Uncle Sam, it seems, is starting to pay greater heed to complaints that he has been setting a poor energy-conservation example for the rest of us. Officials in the General Services Administration, which operates and maintains federal facilities across the US, talk of a new determination within the Carter administration, and within the GSA in particular, to provide stronger leadership in energy savings. A number of positive steps already have been initiated and other innovative ones are planned, according to john Holton, director of the GSA's Energy Conservation Division. If the government can, in fact, translate its good intentions into effective conservation measures, that would be an accomplishment all Americans could cheer about.
In his State of the Union address President Carter warned that US dependence on foreign oil posed a "clear and present danger to our national security." But how serious is the federal bureaucracy about meeting this threat? Recent studies by the General Accounting Office, the investigative arm of Congress, and by the GSA itself have criticized the federal government's own conservation efforts in such terms as "inadequate," "largely ineffective," and "in disarray." Curbing the ap by only one percent could save the US an esti mated 8,000 barrels of oil a day. Thus every car-driving, home-heating American has a stake in holding the federal government to its conservation pledge.
Between 1973 and 1975, the GSA achieved a 30 percent drop in energy usage by lowering thermostats and taking other "easy" steps to make federal buildings more energy efficient. Further savings will be harder to obtain and will require that older buildings be "retrofitted" -- which means the replacing of existing walls, windows, and heating and cooling devices with more efficient materials and systems. It will also require that energy conservation be a key element in the designs of future facilities. These are the kinds of things the GSA is currently working on, according to Mr. Holton.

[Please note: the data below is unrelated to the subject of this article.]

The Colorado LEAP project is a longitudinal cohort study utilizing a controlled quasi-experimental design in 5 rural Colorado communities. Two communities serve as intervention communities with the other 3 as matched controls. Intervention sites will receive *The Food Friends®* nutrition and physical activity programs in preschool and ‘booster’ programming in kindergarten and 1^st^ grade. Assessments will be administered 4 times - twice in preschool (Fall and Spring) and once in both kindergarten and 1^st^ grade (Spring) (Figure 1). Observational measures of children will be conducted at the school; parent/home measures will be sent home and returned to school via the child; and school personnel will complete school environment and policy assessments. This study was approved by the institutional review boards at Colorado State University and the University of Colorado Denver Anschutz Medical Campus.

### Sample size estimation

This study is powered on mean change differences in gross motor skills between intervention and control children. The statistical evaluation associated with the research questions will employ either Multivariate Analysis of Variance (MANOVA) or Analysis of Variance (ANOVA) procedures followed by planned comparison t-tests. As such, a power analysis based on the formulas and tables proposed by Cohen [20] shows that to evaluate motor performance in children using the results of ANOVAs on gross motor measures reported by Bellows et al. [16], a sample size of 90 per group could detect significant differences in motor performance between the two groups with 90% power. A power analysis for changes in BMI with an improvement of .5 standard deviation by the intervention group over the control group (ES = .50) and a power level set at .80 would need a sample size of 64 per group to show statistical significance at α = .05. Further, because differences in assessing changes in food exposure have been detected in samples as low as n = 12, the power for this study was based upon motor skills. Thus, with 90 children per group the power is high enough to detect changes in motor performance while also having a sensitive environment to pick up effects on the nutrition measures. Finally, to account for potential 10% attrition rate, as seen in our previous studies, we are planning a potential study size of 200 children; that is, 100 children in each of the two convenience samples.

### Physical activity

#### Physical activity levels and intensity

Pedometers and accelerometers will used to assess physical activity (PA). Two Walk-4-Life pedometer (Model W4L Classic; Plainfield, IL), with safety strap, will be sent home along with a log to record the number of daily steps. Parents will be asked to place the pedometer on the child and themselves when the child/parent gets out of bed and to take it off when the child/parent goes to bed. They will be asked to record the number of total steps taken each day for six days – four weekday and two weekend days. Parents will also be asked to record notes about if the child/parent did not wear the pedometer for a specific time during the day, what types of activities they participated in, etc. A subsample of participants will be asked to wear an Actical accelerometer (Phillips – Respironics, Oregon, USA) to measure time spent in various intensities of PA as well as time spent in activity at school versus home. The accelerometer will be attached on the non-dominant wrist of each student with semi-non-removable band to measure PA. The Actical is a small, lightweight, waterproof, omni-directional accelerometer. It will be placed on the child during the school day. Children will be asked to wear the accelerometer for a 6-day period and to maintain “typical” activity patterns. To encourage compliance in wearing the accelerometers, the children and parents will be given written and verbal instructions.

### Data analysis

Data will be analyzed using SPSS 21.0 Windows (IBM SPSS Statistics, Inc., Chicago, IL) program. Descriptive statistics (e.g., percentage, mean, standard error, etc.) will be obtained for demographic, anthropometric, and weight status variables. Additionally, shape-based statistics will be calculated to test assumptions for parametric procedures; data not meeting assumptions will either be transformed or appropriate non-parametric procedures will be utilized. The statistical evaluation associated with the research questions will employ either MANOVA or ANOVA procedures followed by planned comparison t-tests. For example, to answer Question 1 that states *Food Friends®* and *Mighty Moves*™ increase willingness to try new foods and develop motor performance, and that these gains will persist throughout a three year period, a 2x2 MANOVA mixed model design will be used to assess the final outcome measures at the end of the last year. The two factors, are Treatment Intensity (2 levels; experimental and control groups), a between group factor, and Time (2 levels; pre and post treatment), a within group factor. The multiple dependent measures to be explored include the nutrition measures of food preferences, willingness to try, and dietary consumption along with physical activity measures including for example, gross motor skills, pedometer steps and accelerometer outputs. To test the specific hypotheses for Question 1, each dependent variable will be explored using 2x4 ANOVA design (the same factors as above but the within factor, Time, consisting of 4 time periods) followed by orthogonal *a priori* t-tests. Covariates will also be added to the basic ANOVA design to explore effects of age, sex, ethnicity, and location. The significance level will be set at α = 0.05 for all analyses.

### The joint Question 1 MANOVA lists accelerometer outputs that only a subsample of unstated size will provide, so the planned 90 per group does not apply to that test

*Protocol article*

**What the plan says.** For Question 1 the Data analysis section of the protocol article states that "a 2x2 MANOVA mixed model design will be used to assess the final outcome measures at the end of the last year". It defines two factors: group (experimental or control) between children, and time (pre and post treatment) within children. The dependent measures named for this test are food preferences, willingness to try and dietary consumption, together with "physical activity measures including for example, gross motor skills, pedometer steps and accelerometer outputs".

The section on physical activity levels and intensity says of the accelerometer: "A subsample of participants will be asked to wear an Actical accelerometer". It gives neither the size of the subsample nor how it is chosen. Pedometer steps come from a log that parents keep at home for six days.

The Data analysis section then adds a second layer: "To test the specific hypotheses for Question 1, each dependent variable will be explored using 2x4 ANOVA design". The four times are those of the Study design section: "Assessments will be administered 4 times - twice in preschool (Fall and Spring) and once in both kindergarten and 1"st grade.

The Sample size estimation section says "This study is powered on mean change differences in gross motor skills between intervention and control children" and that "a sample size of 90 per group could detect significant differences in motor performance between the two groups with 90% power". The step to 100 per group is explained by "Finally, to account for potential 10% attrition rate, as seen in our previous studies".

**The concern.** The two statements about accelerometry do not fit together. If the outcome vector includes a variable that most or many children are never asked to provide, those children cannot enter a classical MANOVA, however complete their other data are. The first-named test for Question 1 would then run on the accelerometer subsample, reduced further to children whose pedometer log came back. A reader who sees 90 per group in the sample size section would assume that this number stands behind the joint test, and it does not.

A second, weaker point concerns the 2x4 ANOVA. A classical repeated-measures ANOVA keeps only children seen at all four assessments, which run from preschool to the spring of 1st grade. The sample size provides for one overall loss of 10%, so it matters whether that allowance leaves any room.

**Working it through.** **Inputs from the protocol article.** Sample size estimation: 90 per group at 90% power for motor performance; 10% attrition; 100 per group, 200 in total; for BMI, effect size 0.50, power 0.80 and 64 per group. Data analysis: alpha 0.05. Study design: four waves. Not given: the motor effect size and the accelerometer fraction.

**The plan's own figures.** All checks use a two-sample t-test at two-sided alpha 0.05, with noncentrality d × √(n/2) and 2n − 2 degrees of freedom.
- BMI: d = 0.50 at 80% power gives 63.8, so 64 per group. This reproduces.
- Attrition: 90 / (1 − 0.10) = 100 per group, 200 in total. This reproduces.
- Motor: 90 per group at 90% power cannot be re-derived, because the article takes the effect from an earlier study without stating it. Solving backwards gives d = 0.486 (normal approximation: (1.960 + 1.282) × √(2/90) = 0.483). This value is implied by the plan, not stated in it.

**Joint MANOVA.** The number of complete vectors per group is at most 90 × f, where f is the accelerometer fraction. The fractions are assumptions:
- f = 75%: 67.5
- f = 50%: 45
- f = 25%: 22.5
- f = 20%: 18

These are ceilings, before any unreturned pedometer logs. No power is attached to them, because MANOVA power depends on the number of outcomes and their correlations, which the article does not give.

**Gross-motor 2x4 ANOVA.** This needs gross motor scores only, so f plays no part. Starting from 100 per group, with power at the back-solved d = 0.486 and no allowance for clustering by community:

Plans call for solar installations to be introduced in a number of federal buildings. Thus far 14 sizeable heating and hot water systems and 115 standardized solar hot water systems are on the drawing boards. Another innovation being discussed would make use of all that government "red tape" and paper work we hear so much about. It would burn waste paper generated by Washington, D.C.'s many government offices to heat federal buildings in the capital.
These are encouraging steps in the right direction. But to ensure that progress is maintained, energy officials will need to place more stress on oversight and coordination, problems uncovered in the recent investigations that should be addressed. If the GSA and the Energy Department meet their conservation obligations, Americans at last may be able to look to Washington for the kind of leadership they need in this crucial area.